STEVE SCHNEE: First off, TREMONTI SINGS SINATRA is an immensely enjoyable and joyful release filled with love and reverence to Frank and his music. Admittedly, I never knew this side of you, and it makes me rethink everything that I’ve ever known about Mark Tremonti. Is this an album that will surprise your most hardcore fans?

MARK TREMONTI: I think this album will definitely surprise my fanbase if they haven’t heard of it already. That was the whole point of Take A Chance For Charity. I wanted to start Take A Chance For Charity to challenge people to do something that their fanbases would never see coming to raise money for charity.



STEVE: All proceeds from the sales of this album are going to be donated to the National Down Syndrome Society (NDSS). Can you tell us a little about that?

MARK: NDSS is the largest organization to help those with Down syndrome and families with family members with Down syndrome. It helps them see their full potentials through programs which helps them live independently and helps them get job placement. It also helps them with placement into speech therapies, occupational therapies, physical therapies and many more things.



STEVE: Obviously, the first thing the listener hears is your love of the source material. However, as the album progresses, you begin hearing your voice and it becomes a more thrilling listening experience. Was it exciting to set aside the guitar – the instrument that you are best known for – and focus all your attention on being a vocalist?

MARK: It was definitely nice to be able to set the guitar down and focus just on vocals. It allowed me to be sure all the vocals were done correctly without any kind of distractions.



STEVE: What inspired you to record a musical tribute to Frank Sinatra? And was it easy to pick the songs that you were going to record?

MARK: I decided to do it in Frank Sinatra’s name because I was such a huge fan of his and his music. Also, a lot of people are unaware of the fact that he helped raise over a billion dollars for charity. He recorded over 1400 songs, so it was tough to figure out just the right songs to choose. I spent a lot of time filtering through those songs to figure out the right ones for me to record.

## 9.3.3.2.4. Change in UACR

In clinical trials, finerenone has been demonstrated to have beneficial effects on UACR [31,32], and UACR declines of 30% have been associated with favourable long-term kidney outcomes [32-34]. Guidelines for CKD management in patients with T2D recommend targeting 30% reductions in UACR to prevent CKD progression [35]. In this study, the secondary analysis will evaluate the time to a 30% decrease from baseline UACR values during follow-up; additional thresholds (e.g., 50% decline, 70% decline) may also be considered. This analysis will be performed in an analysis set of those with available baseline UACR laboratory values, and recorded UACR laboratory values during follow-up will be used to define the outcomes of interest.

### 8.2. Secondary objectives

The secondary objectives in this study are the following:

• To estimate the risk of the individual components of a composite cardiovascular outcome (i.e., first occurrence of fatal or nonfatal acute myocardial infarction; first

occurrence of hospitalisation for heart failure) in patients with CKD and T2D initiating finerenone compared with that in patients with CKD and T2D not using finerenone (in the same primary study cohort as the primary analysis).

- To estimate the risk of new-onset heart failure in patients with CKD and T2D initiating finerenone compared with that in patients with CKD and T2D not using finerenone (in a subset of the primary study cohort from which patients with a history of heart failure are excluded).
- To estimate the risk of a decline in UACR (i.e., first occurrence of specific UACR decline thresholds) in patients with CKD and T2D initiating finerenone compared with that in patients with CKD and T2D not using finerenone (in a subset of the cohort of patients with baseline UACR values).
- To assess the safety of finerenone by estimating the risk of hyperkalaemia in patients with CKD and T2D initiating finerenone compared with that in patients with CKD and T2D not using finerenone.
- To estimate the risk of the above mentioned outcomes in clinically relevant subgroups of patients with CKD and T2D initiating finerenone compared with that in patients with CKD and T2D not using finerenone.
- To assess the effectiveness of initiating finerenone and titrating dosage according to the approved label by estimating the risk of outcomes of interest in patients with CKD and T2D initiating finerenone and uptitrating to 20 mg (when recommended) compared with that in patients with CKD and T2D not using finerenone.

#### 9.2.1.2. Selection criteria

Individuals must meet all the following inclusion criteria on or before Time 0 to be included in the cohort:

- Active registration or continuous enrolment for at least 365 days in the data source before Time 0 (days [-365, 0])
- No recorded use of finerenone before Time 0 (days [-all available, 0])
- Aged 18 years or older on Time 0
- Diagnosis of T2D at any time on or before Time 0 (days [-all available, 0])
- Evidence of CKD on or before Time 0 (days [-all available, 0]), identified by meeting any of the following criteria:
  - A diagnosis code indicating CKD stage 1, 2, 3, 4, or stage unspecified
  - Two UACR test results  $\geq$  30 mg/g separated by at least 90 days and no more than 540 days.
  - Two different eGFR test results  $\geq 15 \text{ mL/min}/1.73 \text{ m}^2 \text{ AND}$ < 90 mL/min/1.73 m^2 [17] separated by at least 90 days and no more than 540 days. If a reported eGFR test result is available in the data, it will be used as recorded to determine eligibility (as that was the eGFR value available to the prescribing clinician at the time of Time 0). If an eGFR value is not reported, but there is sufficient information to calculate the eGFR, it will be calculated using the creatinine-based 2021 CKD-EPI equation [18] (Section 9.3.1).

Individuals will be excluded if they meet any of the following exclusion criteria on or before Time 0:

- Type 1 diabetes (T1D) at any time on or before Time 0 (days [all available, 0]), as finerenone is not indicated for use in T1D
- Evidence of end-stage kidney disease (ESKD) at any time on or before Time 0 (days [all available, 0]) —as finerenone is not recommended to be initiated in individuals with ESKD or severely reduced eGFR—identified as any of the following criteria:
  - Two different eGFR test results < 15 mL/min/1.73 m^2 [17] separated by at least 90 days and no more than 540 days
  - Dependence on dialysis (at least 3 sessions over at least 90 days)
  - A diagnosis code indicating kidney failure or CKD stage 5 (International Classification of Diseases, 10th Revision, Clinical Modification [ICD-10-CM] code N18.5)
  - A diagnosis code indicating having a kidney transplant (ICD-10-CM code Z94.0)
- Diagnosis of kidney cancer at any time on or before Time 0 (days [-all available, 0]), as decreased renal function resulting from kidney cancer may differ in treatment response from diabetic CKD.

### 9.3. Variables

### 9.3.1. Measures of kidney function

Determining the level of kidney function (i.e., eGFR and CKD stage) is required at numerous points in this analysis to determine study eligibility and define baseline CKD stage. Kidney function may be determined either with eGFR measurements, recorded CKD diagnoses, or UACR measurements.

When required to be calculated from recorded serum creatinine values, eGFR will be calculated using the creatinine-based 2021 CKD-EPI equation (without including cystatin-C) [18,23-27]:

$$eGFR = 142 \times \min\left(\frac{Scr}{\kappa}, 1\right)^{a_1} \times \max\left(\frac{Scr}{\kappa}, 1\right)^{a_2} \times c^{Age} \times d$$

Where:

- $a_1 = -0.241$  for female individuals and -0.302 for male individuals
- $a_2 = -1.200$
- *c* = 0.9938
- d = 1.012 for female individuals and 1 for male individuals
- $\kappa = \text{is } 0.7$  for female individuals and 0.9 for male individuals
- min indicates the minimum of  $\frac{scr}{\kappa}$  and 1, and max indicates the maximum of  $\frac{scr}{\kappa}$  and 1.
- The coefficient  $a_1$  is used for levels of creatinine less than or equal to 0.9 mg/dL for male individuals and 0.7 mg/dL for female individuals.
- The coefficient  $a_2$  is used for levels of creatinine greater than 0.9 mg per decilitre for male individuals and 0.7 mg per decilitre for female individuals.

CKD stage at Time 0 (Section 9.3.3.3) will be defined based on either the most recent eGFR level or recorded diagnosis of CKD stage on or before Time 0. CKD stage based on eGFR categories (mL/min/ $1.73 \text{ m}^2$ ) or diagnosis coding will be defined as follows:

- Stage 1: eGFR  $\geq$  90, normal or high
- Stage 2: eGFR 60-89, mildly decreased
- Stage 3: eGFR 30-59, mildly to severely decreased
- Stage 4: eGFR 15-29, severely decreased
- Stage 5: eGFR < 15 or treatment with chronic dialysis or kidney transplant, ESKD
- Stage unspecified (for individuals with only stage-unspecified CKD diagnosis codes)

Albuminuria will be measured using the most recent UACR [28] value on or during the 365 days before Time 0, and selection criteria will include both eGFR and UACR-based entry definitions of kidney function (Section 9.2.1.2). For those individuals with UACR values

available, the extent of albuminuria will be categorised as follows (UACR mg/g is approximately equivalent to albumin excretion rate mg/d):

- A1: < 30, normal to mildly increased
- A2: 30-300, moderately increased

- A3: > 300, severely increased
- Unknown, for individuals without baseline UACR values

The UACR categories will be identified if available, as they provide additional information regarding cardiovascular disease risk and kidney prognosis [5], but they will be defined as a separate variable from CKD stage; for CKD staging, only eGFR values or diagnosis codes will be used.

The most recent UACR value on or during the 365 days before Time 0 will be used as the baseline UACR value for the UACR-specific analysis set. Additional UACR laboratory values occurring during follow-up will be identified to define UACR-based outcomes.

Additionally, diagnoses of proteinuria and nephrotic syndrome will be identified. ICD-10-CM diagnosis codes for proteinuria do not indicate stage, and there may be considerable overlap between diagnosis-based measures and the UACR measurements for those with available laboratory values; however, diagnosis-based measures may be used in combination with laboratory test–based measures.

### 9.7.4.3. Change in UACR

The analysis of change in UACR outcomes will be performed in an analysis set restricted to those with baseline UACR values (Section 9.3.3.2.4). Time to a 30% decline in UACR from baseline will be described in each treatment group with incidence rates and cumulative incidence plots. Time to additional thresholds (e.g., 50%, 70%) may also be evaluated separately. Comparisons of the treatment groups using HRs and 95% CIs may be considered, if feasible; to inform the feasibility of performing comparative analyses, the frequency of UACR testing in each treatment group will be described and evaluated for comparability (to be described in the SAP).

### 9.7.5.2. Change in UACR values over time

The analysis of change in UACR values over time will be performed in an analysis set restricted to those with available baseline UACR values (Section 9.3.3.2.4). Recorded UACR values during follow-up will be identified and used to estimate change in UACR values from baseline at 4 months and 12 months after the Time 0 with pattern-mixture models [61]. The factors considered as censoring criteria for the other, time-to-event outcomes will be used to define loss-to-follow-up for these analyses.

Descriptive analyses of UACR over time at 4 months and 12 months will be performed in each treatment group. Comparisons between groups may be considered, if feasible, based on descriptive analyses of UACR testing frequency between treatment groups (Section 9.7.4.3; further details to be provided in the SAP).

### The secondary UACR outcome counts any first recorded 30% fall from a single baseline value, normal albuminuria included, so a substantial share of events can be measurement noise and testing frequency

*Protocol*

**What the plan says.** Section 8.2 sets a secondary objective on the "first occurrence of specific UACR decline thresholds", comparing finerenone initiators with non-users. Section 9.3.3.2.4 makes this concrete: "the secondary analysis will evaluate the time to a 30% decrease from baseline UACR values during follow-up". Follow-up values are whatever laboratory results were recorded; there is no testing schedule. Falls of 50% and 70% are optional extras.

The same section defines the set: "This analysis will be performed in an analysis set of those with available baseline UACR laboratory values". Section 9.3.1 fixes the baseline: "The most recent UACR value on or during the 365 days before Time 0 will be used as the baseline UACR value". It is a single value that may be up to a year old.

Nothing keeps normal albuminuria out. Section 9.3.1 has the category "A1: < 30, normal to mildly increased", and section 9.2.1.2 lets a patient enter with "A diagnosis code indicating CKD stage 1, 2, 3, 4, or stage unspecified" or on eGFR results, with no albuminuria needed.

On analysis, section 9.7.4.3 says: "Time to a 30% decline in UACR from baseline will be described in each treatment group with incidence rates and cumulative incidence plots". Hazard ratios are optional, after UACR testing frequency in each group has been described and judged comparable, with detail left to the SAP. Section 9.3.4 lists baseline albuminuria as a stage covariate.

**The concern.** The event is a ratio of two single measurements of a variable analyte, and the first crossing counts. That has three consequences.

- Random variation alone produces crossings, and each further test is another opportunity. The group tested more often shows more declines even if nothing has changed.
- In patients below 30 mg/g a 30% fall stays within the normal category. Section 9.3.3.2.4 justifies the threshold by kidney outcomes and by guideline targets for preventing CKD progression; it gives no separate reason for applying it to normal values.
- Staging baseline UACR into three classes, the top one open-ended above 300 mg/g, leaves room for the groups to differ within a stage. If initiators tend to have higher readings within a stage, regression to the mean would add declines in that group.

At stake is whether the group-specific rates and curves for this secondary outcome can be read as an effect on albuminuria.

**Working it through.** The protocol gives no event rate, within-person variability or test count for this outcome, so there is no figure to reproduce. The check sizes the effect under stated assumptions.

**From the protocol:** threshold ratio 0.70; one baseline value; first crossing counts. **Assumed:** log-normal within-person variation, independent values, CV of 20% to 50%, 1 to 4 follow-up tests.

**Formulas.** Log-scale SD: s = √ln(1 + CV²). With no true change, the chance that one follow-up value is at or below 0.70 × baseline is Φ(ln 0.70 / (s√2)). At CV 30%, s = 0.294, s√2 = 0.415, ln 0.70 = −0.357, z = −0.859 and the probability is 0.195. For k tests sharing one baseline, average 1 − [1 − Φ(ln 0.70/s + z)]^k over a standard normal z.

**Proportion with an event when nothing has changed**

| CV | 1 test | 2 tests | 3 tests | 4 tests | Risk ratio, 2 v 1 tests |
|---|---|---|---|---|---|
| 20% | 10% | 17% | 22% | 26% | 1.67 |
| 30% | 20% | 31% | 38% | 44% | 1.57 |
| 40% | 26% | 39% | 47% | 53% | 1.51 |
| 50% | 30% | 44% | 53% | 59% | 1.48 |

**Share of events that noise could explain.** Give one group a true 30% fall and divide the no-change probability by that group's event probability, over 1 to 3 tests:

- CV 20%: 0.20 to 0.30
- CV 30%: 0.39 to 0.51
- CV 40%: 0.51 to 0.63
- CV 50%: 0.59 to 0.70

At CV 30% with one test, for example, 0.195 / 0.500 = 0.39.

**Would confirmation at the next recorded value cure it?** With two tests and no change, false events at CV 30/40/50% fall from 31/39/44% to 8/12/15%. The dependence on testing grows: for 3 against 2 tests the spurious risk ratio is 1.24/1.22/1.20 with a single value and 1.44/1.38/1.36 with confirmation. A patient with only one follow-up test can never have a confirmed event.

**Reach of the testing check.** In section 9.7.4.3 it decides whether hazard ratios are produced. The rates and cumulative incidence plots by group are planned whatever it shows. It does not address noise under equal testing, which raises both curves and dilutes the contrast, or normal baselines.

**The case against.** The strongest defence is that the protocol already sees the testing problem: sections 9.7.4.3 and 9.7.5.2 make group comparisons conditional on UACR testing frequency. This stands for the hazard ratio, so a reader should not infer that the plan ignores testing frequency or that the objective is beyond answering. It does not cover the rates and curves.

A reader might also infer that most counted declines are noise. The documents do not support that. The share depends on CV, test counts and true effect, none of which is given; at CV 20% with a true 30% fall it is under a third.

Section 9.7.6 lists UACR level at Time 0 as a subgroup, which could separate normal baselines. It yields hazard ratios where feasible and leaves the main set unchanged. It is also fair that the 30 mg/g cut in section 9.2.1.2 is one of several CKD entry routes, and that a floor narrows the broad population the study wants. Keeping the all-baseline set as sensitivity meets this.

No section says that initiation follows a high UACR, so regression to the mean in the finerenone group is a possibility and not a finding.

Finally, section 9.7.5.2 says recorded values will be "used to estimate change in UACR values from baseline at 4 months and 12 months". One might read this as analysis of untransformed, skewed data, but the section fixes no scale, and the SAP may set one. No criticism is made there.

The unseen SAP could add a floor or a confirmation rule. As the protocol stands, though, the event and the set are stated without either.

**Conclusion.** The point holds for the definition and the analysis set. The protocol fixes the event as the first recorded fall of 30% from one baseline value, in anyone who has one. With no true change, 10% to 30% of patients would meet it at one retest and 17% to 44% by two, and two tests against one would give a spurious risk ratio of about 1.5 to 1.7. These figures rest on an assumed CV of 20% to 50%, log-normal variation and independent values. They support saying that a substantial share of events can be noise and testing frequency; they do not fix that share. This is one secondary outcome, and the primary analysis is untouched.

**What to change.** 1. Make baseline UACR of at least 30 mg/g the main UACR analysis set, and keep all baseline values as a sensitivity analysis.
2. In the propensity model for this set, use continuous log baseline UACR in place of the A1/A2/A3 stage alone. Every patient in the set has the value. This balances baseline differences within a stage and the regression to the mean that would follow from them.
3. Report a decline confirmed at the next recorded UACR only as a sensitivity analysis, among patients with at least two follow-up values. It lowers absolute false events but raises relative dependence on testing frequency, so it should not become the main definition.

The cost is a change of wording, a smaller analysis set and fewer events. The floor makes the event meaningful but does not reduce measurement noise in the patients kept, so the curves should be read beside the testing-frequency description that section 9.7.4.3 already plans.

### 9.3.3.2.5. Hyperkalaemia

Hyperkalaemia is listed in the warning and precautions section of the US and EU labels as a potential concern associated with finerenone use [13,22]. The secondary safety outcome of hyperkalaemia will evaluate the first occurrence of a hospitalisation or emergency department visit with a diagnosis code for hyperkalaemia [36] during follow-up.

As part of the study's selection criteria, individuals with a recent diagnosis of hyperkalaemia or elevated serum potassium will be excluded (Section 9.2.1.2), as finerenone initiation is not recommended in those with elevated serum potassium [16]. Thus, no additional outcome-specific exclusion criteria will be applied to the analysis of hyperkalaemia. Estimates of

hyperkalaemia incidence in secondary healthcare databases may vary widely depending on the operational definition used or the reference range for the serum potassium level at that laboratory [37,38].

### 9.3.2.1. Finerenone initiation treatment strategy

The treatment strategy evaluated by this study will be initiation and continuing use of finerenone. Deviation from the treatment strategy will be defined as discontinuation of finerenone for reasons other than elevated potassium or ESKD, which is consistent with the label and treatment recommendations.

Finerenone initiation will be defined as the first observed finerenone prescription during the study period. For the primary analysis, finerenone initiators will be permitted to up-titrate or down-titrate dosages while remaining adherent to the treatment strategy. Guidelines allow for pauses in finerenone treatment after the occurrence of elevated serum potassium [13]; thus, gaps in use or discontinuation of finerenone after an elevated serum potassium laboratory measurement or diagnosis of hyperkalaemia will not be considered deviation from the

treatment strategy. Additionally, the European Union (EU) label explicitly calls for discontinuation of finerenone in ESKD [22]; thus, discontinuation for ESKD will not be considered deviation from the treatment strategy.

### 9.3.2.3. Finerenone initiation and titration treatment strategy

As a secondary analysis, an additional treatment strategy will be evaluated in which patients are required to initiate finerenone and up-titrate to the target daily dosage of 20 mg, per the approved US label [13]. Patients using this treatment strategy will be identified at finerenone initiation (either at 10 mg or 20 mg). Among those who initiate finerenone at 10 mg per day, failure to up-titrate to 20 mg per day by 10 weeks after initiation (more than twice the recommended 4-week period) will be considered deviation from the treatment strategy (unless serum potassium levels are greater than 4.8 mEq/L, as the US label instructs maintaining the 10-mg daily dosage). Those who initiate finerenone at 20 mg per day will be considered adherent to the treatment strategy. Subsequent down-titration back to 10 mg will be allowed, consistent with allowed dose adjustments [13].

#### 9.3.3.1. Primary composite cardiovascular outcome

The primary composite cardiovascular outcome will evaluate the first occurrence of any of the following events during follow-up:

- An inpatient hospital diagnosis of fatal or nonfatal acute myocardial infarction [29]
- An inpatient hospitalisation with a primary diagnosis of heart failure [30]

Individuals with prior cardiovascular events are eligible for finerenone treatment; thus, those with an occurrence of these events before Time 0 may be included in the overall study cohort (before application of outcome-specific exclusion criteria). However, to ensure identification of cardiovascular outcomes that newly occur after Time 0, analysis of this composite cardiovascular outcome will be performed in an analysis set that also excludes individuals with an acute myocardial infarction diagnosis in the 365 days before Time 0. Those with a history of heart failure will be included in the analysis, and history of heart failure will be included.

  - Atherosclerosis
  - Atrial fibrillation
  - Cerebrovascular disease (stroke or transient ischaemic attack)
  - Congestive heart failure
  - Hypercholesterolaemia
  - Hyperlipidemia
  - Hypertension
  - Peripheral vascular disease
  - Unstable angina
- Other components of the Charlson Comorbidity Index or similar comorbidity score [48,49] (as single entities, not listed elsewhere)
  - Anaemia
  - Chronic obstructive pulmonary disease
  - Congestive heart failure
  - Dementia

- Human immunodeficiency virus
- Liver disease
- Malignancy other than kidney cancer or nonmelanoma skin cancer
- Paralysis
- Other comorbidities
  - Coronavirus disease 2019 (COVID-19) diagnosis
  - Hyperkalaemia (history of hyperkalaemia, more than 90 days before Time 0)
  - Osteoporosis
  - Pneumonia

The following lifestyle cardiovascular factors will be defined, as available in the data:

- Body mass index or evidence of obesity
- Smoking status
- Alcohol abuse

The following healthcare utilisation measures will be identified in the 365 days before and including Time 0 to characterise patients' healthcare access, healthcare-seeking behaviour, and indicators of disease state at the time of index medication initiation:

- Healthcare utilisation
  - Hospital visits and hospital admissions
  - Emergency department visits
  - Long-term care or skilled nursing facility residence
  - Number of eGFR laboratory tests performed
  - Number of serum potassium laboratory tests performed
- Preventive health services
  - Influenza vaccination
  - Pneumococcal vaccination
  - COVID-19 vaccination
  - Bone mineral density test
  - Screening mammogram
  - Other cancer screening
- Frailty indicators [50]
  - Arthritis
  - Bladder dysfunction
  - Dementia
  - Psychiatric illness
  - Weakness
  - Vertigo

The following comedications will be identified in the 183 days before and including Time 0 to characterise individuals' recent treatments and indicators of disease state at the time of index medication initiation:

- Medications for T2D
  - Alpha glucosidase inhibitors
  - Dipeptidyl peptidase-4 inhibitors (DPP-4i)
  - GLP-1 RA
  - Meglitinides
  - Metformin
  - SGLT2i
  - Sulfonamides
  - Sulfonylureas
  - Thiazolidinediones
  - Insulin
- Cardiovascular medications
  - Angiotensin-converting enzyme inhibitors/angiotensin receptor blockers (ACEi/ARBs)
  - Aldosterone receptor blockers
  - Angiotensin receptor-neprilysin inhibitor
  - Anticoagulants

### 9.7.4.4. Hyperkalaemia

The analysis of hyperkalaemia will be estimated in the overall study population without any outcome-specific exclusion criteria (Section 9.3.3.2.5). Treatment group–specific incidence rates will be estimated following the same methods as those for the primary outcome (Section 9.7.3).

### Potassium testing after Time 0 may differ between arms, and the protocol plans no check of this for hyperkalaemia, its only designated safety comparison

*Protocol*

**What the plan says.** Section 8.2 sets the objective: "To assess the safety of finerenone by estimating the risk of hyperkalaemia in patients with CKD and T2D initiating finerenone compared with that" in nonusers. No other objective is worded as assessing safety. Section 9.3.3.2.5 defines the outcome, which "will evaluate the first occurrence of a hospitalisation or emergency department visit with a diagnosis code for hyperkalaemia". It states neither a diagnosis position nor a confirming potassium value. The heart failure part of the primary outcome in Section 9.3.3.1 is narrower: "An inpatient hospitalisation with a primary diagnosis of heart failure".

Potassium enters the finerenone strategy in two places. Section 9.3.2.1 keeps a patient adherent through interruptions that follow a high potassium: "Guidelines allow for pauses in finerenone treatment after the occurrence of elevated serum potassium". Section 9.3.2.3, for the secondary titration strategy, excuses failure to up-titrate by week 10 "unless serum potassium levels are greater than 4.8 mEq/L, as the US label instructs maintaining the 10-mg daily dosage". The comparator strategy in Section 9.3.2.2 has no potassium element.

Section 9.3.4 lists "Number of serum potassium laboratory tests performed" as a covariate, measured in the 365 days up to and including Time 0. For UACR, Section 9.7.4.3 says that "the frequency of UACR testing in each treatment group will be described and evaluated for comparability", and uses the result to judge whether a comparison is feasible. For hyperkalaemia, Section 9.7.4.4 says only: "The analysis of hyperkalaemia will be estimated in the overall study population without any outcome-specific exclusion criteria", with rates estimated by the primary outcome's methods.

STEVE: You collaborated with surviving members of Frank’s band. How easy was it to get them involved in the project?

MARK: It was difficult at first to organize the group of folks that were going to record on this record because this isn’t a world I’ve ever lived in. These weren’t connections that I’ve had previously. I was lucky enough to have a manager who was taught guitar at a young age by Frank Sinatra’s touring guitar player, Dan McIntyre. He was able to make the introduction to Frank’s bandleader Mike Smith who then organized the group of people you hear on the record.



STEVE: The album packs an emotional punch – you clearly love the music you are performing. How did you discover Sinatra’s music in the first place?

MARK: I discovered it like most other people. It was playing around the house, watching movies, hearing it in commercials. During Christmas time, you couldn’t get away from it where I grew up in Detroit, MI. Frank Sinatra was all over the place.